Controls: The unit should be operated via integral pull cord switch, PIR or humidistat.
Filter: Should be a reticulated foam type coarse filter.
Condensation: The outlet should be via drain holes in the lower part of the external grille.
Construction: The unit outer case should be terracotta coloured extruded ABS wall tube with black EPDM wall seals and terminating in a weather cowl. The internal grille should be white ABS.
|Sound Levels:||dB(A) @ 3m|
Power consumption is 1.9W in normal/trickle mode and 25.1W in boost.
Fitting and Observations
The rubber sealing rings on the outside of the MHRV through-the-wall tube are not going to make a very good seal against the wood hole, so some squirty foam is going to be deployed to make everything airtight.
The factory setting of the humidity sensor was having the fan run in 'high' setting continuously (which is quite loud) given the humid overcast day, so I adjusted that until the fan just went off and then checked that breathing on the sensor fired the fan up to full blast mode again. Low speed is quiet. My humdity meter is claiming about 75%RH (at ~12:30), having had all the windows open all morning.
The mains supply has been installed in the toilet next door (to keep it away from bathroom humidity) with a mains 'off' switch to turn the unit off entirely in summer.
The complete install took about 4 hours.
At about 5pm, with six people in the house (including two guests and two small children running around) and some cooking, the fan cut in, so I adjusted it up a little further so as not to come on until ~85%RH. (Viking House on the Green Building Forum was suggesting that we should aim for closer to 60%RH.)
8pm: the fan has gone very quiet or has cut out after just a few hours' service! Will have to investigate more in the morning...
2011-12-22 9am: the fuse was fine when checked, and opening the wiring pattress and wiggling wires looking for loose connections revealed nothing but the fan operates when power is re-applied, so the sparks will come and check it out.
2011-12-23 9am: only a little condensation on bedroom windows this morning, though it was ~11°C outside so not a real test. The fan went into boost mode automatically during a shower (>90%RH), which is good.
Purely in a spirit of scientific enquiry I took a long hot bath early afternoon and for about an hour the MHRV managed to keep the place from steaming up without getting cold as it automatically went to 'boost' mode after minutes. At the end of that time the bathroom was >95%RH (the meter steamed up!) and ~20°C (so ~2°C warmer than the room next door for example, and ~9°C warmer than outside). After about 20 more minutes the fan stopped entirely, I suspect from overheat protection at the fan or the (warm) 24V power supply...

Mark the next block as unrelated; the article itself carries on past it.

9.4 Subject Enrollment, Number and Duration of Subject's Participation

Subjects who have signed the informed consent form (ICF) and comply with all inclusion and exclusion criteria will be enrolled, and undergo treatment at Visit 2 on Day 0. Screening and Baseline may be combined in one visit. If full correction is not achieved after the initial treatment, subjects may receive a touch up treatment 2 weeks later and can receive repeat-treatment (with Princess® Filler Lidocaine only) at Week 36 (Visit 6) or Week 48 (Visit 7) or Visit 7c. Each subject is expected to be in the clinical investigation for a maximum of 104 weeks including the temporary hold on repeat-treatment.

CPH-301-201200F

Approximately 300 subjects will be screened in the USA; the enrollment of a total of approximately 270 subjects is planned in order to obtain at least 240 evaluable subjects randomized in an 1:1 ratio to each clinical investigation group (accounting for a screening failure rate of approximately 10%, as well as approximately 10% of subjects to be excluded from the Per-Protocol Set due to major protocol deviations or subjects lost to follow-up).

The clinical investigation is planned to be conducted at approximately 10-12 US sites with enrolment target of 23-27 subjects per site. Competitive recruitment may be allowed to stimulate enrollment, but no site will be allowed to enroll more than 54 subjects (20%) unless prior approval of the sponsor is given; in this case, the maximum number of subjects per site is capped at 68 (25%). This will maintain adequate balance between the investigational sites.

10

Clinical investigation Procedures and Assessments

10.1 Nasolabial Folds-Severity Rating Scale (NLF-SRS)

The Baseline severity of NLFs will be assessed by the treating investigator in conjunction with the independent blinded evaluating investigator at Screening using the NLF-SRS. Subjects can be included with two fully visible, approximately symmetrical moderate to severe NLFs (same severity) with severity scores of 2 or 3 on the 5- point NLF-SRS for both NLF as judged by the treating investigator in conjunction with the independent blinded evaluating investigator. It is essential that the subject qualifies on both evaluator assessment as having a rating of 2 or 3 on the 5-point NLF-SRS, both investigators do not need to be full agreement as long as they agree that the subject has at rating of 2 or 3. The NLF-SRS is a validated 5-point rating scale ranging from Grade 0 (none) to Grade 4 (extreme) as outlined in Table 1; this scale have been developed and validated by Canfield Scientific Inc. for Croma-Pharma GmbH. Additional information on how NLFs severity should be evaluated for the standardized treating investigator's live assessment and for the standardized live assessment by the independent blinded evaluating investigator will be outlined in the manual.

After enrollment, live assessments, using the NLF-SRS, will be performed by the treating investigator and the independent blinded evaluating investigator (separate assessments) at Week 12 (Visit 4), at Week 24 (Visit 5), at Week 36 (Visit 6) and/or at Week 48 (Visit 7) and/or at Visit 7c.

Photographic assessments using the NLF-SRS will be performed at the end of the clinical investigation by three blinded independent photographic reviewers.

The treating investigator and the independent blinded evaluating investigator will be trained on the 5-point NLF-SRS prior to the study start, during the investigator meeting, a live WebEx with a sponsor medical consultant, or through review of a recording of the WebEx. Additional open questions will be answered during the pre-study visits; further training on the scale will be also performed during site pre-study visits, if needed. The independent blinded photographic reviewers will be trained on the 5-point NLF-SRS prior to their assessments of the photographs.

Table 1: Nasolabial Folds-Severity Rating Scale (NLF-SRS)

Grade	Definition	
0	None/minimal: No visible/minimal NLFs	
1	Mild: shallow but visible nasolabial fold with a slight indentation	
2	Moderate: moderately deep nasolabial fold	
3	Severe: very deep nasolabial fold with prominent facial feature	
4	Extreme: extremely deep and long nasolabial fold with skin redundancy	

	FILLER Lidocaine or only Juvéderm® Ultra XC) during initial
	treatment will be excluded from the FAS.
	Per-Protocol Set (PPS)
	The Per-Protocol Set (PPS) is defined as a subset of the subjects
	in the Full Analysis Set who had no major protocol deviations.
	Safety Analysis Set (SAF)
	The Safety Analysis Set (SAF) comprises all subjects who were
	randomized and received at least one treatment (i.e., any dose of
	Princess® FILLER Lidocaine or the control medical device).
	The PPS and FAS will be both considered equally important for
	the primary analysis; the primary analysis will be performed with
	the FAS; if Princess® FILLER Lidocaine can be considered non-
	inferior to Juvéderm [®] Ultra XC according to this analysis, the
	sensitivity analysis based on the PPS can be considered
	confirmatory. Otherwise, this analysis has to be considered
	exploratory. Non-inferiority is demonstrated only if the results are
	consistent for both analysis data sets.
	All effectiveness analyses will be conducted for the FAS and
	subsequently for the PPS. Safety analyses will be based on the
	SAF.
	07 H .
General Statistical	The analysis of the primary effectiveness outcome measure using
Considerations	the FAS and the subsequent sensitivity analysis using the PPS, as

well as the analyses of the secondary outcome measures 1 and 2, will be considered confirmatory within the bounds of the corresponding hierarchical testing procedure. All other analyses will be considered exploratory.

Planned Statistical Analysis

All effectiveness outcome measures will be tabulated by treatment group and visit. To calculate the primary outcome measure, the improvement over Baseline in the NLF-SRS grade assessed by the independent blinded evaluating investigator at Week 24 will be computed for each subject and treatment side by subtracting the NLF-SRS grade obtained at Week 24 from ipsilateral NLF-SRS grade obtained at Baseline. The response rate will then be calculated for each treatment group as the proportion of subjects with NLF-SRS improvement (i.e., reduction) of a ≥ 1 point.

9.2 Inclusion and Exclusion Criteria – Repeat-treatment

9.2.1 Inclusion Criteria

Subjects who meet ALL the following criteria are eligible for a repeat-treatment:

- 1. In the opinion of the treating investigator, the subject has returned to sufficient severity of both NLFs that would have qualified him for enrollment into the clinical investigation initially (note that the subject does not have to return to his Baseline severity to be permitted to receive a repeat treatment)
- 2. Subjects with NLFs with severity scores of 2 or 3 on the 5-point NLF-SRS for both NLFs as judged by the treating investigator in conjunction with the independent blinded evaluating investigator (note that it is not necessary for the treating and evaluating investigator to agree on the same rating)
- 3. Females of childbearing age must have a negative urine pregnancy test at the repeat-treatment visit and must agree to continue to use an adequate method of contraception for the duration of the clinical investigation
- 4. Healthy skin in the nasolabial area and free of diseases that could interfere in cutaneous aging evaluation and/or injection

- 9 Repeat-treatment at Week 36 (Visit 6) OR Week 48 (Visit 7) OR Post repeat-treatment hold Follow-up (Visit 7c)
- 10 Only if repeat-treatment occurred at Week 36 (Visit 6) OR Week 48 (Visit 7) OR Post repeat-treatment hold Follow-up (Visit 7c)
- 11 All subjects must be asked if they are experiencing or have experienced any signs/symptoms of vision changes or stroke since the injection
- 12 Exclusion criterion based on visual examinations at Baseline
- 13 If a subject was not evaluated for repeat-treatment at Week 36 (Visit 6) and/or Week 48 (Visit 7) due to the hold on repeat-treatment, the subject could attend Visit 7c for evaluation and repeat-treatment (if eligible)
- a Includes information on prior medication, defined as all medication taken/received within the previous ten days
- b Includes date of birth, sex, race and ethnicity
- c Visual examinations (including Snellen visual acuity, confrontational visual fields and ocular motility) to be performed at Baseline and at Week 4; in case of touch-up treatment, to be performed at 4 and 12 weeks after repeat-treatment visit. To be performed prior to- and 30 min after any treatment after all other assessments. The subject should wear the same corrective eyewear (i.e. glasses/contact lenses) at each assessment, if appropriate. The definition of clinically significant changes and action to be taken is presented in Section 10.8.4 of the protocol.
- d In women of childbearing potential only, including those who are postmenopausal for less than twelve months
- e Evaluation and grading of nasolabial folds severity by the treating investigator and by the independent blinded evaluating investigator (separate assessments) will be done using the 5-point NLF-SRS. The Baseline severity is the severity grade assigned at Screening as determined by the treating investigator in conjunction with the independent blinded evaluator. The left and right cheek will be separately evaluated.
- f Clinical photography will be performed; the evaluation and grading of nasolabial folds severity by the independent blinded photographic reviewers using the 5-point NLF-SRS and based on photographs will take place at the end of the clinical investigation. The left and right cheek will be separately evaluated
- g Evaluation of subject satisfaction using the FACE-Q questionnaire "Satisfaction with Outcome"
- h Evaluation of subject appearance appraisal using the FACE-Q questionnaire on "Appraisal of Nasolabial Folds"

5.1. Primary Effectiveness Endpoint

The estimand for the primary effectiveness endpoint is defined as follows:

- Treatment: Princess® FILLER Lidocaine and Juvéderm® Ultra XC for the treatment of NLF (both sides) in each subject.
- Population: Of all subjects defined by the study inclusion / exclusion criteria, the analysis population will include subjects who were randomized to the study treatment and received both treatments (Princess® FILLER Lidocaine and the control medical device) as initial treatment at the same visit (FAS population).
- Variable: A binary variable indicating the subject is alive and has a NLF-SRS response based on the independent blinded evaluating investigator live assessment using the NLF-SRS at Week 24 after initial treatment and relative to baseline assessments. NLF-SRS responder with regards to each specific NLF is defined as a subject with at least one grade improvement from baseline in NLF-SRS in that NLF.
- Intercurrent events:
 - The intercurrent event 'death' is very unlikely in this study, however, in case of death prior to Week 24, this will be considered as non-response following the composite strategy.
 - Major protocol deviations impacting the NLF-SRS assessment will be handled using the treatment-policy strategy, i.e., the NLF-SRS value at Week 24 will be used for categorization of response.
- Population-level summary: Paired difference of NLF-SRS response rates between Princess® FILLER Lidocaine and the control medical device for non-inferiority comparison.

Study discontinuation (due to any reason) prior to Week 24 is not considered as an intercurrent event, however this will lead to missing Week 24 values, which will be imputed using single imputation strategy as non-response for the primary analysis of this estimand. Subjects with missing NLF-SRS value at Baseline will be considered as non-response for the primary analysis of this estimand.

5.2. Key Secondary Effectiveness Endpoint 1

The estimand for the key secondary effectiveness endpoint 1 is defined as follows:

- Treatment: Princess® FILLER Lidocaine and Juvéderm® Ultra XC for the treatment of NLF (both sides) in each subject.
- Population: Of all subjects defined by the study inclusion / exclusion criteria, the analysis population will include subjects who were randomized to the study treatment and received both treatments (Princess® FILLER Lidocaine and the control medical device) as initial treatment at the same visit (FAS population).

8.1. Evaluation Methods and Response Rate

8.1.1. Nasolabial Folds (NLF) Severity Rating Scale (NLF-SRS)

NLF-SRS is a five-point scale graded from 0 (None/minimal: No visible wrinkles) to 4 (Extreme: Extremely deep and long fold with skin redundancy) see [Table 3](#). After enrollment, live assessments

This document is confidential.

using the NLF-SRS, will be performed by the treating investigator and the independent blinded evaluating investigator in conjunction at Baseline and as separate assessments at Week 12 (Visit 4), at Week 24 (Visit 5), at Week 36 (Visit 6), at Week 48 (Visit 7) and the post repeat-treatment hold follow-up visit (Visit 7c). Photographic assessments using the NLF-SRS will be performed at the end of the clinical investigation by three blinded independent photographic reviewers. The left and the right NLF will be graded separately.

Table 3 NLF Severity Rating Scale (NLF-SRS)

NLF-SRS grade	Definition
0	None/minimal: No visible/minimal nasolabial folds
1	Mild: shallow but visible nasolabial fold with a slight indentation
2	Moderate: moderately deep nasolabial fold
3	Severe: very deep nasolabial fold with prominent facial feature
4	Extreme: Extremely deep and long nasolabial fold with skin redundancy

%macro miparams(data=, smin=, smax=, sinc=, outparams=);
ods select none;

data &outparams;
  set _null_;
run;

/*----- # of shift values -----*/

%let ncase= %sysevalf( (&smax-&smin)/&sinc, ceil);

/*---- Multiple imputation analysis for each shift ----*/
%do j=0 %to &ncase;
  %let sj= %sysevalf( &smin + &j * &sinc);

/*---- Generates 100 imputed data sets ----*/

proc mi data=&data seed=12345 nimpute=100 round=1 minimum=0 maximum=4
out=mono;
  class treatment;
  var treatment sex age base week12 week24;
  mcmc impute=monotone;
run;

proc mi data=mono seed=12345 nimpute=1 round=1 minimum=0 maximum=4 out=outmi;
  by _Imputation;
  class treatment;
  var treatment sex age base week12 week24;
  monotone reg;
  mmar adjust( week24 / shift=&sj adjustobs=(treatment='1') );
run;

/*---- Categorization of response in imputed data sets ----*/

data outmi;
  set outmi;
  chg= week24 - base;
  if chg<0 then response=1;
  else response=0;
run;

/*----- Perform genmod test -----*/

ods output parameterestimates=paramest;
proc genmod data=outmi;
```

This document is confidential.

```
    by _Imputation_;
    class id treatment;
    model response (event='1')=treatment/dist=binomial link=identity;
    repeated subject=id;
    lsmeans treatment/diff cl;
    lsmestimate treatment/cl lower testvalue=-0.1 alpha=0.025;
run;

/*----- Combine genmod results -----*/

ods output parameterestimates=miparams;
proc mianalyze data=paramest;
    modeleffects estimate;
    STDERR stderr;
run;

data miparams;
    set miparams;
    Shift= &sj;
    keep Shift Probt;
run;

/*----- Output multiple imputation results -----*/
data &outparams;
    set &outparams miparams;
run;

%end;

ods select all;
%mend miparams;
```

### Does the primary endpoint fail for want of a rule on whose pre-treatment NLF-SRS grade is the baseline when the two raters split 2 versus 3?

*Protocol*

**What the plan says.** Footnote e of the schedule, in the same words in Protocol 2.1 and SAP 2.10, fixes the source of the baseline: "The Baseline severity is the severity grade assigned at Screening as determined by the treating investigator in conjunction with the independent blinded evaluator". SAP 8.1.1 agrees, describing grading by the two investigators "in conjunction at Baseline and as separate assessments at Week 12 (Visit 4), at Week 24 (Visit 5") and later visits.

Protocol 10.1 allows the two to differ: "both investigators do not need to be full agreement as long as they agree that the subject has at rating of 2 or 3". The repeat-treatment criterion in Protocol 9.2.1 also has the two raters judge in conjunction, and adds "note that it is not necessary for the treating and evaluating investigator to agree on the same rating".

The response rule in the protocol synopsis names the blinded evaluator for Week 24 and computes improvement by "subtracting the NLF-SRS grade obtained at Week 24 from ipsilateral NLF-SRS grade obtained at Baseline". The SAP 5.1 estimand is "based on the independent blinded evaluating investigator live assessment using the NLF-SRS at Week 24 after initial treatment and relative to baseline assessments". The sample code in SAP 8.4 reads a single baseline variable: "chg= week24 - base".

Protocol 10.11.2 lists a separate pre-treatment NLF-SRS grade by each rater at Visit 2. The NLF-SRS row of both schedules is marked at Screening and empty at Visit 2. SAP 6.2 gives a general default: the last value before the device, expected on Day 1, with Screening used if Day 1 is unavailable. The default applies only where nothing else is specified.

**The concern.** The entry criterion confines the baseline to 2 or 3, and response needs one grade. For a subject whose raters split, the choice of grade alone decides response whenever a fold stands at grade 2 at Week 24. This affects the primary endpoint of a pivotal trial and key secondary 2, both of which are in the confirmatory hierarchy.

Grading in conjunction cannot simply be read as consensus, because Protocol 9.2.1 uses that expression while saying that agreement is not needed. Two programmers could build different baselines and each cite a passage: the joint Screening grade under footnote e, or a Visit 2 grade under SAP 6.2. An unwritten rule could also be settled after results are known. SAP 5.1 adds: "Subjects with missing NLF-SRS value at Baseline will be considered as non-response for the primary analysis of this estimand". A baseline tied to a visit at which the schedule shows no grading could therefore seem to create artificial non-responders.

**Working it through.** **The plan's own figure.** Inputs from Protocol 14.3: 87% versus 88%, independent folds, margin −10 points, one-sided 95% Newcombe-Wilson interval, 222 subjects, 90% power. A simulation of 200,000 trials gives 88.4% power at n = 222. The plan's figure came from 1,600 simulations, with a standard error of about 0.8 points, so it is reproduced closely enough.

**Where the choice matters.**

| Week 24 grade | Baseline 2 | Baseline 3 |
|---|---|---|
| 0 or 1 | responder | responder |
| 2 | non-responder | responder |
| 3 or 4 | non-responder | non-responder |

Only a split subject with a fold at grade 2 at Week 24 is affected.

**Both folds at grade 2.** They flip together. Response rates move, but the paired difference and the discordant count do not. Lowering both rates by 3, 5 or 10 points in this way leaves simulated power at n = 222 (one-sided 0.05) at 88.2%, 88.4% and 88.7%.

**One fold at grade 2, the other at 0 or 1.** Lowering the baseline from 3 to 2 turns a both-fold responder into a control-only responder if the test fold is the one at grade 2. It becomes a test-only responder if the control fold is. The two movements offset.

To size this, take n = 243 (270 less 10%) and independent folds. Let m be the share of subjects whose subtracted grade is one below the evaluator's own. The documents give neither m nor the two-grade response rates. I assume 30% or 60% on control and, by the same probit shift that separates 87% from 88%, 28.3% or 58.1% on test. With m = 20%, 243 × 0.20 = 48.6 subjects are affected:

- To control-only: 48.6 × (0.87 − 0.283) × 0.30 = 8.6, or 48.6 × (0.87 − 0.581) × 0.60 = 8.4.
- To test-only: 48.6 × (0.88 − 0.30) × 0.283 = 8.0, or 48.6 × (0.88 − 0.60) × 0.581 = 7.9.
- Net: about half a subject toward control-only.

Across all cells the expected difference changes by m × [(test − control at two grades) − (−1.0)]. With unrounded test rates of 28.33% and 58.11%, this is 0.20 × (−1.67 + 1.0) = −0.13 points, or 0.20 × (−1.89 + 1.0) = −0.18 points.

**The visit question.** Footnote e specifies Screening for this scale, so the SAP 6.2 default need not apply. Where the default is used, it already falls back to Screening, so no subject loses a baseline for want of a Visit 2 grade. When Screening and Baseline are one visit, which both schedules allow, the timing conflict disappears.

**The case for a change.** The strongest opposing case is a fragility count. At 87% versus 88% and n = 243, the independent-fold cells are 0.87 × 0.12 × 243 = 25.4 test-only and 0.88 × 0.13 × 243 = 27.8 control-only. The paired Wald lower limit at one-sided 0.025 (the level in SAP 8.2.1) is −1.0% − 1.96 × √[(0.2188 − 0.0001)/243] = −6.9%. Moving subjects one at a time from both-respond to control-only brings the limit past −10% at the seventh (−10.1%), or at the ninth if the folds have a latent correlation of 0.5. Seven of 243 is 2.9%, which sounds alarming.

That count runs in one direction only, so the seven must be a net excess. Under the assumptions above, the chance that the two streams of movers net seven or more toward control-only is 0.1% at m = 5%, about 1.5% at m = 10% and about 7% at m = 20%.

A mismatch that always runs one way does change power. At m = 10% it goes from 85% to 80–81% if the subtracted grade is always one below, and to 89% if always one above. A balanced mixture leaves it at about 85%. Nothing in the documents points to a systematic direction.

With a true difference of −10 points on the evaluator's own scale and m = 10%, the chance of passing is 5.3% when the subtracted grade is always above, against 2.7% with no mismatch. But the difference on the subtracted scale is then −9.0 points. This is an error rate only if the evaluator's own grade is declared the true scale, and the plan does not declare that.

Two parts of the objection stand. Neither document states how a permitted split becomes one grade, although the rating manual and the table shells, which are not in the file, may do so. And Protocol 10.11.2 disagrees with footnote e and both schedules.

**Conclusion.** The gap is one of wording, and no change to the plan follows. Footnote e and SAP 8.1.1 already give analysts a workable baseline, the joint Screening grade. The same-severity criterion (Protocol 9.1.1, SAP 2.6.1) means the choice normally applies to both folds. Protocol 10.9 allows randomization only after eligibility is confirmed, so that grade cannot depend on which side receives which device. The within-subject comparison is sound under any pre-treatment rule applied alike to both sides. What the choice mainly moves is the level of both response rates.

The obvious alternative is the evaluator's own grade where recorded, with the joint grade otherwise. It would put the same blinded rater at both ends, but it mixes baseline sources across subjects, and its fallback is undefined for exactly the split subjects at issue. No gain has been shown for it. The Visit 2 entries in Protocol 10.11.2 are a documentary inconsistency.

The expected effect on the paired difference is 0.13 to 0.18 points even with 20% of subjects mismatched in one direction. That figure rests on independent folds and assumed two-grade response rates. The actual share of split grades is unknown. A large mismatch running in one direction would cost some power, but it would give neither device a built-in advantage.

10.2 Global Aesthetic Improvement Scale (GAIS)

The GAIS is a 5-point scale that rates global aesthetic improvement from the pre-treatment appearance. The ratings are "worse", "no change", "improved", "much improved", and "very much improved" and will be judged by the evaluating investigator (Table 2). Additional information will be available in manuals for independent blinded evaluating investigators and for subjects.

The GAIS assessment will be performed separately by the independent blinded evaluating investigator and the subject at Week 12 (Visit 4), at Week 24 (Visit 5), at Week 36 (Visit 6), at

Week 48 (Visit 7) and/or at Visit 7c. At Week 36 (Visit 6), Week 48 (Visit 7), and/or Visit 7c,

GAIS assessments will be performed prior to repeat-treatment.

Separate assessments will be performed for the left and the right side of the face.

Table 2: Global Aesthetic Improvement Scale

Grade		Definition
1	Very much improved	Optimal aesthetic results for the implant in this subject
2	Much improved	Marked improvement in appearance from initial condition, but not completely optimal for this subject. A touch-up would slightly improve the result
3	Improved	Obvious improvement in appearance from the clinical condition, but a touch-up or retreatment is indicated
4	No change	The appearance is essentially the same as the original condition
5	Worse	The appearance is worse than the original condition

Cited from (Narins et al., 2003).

6pm: turned HR25H off at mains for a couple of minutes and back on and it restarted, in 'boost' mode, then dropped back to slow after a couple of minutes. It is no use if it needs babysitting like this, but VA's tech support line was shut mid-afternoon when I tried to call...
2011-12-31: haven't had to open any bedroom windows at all since MHRV went in, and condensation on bedroom windows seems to be reduced, though we haven't yet had a very tough test (sub-0°C night) yet. Also, cut-out hasn't happened again, and fan seems to be switching between low and boost modes appropriately. I hope to see reduced fluctuations in bedroom temperatures and reduced heat demand from not needing to open windows to disperse moisture and pong...
2012-01-01: fan cut out again after about 90 minutes in 'boost' mode (somewhat after another long hot bath), though it had survived quicker/cooler showers and baths before that, and come on briefly to expell moist air escaping from the kitchen from time to time, as might be hoped.
As usual we find out something about the house's construction every time we work on it. In this case, going in the small gap above the bathroom window from the outside the construction was:
- Tiles hung on horizontal wooden battens
- Bituminous felt (~2mm, quite stiff), maybe like Onduline 'crinkly bitumen board'
- 0.5"/12.5mm of wood fibre board
- 2 lots of 8"x2" with 9mm ply between
- 0.5"/12.5mm plasterboard